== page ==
Sima

Ownership: 65 %
Production: 3000 GWh
Power: 1120 MW

Sima power plant in Eidfjord Municipality in Hordaland County includes the regulating facilities and the two power stations Lang-Sima and Sy-Sima in a common machine room. Power production started in 1980.

The total length of tunnels and shafts blasted in the rock is 61.3 kilometres. The largest water reservoirs are the Lakes Langvatn, Rundavatn, Rembesdalsvatn and Sysenvatnet, all with riprap dam walls. The plant regulates three waterfalls; Vøringsfossen, Skykkjedalsfossen and Rembesdalsfossen.

Sima power plant is regarded as a stellar example of the art of hydropower engineering. Sima is the second largest power plant in Norway measured in total capacity. As one of Statkraft's display plants, it is open to the public, and with its location and performance it has become a tourist attraction.

Lang-Sima power station uses a catchment area approximately 1100 metres above sea level, south and west of the Hardangerjøkulen glacier i.e. the vertical stretches of the Norddøla and Austdøla rivers down to Osafjorden, and a catchment area approximately 1170 metres above sea level that drains down the Sima River. The height of fall is 1065 metres and the installed capacity of its two generating units is 500 MW.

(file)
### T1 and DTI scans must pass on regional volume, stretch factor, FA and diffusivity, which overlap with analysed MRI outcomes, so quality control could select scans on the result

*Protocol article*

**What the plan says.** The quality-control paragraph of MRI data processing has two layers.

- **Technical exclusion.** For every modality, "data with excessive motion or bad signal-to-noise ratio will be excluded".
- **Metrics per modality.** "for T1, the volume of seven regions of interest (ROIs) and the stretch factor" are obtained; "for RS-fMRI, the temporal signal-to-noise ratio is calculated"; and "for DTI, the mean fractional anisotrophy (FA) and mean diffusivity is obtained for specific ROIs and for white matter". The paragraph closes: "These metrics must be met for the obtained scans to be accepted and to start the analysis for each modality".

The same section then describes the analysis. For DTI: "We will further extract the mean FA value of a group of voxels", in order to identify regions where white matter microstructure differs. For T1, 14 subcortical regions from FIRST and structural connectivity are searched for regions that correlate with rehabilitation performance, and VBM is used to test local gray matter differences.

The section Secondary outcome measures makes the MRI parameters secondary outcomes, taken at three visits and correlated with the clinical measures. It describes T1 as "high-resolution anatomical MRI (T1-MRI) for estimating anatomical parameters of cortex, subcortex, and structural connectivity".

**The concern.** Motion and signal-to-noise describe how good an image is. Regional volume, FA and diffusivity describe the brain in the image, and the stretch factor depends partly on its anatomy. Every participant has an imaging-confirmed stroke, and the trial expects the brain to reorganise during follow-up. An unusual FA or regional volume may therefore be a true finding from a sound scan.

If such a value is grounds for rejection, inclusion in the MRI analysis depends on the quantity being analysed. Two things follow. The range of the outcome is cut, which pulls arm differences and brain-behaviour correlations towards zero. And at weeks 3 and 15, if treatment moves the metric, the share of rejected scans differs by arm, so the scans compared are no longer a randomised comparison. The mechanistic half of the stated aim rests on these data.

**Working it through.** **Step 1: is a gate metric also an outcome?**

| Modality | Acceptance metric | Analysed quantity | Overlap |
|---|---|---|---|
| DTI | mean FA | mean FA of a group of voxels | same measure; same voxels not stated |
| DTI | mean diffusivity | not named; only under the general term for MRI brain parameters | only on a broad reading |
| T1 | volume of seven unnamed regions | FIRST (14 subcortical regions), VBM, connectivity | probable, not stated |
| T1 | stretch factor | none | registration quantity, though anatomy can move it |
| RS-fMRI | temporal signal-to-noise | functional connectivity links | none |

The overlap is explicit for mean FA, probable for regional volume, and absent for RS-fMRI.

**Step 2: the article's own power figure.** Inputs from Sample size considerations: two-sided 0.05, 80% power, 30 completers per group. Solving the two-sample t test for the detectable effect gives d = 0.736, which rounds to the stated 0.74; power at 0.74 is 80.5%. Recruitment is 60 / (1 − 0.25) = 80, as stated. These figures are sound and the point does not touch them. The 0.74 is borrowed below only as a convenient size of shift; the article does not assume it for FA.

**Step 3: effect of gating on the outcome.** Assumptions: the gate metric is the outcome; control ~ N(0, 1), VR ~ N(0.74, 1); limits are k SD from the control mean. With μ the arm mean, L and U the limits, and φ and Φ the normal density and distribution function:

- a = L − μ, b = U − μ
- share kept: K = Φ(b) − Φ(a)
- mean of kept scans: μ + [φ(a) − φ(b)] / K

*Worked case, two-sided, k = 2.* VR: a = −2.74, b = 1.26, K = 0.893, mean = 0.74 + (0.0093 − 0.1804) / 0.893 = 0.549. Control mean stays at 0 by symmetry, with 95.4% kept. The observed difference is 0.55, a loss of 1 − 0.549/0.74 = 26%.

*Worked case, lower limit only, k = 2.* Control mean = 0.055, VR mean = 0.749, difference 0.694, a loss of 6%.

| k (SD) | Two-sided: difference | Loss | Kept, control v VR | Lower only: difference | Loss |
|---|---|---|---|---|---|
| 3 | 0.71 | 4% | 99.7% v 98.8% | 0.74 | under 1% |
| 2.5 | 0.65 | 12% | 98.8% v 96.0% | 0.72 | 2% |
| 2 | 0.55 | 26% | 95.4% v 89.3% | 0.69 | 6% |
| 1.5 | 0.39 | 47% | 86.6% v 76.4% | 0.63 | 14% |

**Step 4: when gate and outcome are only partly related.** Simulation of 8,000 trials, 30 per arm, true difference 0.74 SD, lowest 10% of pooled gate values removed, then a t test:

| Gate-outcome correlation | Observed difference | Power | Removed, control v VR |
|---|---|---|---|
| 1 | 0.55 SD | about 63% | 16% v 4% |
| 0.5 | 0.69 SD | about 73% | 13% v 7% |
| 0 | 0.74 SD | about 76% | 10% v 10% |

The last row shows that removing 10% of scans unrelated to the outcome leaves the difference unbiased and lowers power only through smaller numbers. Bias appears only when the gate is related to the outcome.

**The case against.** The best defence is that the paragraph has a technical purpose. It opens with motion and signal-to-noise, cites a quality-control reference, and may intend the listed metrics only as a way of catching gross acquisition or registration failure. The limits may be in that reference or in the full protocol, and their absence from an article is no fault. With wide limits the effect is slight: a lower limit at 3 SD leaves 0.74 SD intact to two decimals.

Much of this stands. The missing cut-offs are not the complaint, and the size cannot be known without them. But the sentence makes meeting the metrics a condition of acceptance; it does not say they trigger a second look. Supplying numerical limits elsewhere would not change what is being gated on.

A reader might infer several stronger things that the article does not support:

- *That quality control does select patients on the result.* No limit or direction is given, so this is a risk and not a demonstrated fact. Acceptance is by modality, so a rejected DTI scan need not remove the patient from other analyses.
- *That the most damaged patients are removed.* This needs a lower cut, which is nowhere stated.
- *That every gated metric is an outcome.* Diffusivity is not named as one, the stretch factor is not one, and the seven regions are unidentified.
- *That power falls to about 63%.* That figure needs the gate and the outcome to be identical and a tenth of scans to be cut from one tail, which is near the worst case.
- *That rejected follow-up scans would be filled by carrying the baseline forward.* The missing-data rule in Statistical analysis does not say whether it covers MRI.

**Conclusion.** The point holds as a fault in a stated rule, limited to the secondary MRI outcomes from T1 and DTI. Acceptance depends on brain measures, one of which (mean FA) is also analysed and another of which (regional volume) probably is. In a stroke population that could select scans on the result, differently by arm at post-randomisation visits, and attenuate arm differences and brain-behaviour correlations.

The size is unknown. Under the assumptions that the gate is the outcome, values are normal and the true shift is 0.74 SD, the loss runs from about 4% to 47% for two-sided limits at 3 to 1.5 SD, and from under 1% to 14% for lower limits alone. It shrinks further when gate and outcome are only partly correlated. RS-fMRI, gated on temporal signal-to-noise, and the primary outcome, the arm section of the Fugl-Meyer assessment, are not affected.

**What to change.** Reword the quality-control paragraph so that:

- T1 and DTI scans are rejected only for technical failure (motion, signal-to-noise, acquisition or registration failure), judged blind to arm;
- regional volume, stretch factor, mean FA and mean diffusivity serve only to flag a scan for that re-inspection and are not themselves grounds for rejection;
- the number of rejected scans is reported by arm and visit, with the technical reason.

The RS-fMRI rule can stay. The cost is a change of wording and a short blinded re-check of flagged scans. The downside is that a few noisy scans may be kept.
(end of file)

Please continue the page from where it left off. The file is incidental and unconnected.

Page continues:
Sy-Sima power station uses the catchment area of the Sima River and the upper stretches of the Bjoreia River and its tributaries the Leiro and Isdøla. The height of fall is 905 metres and the installed capacity of its two generating units is 620 MW.

Statkraft owns 65 per cent of Sima power plant and is responsible for its daily operation and maintenance. The other owners are BKK (Bergenshalvøens Kommunale Kraftselskap) with 26.25 per cent and SKL (Sunnhordland Kraftlag) with 8.75 per cent.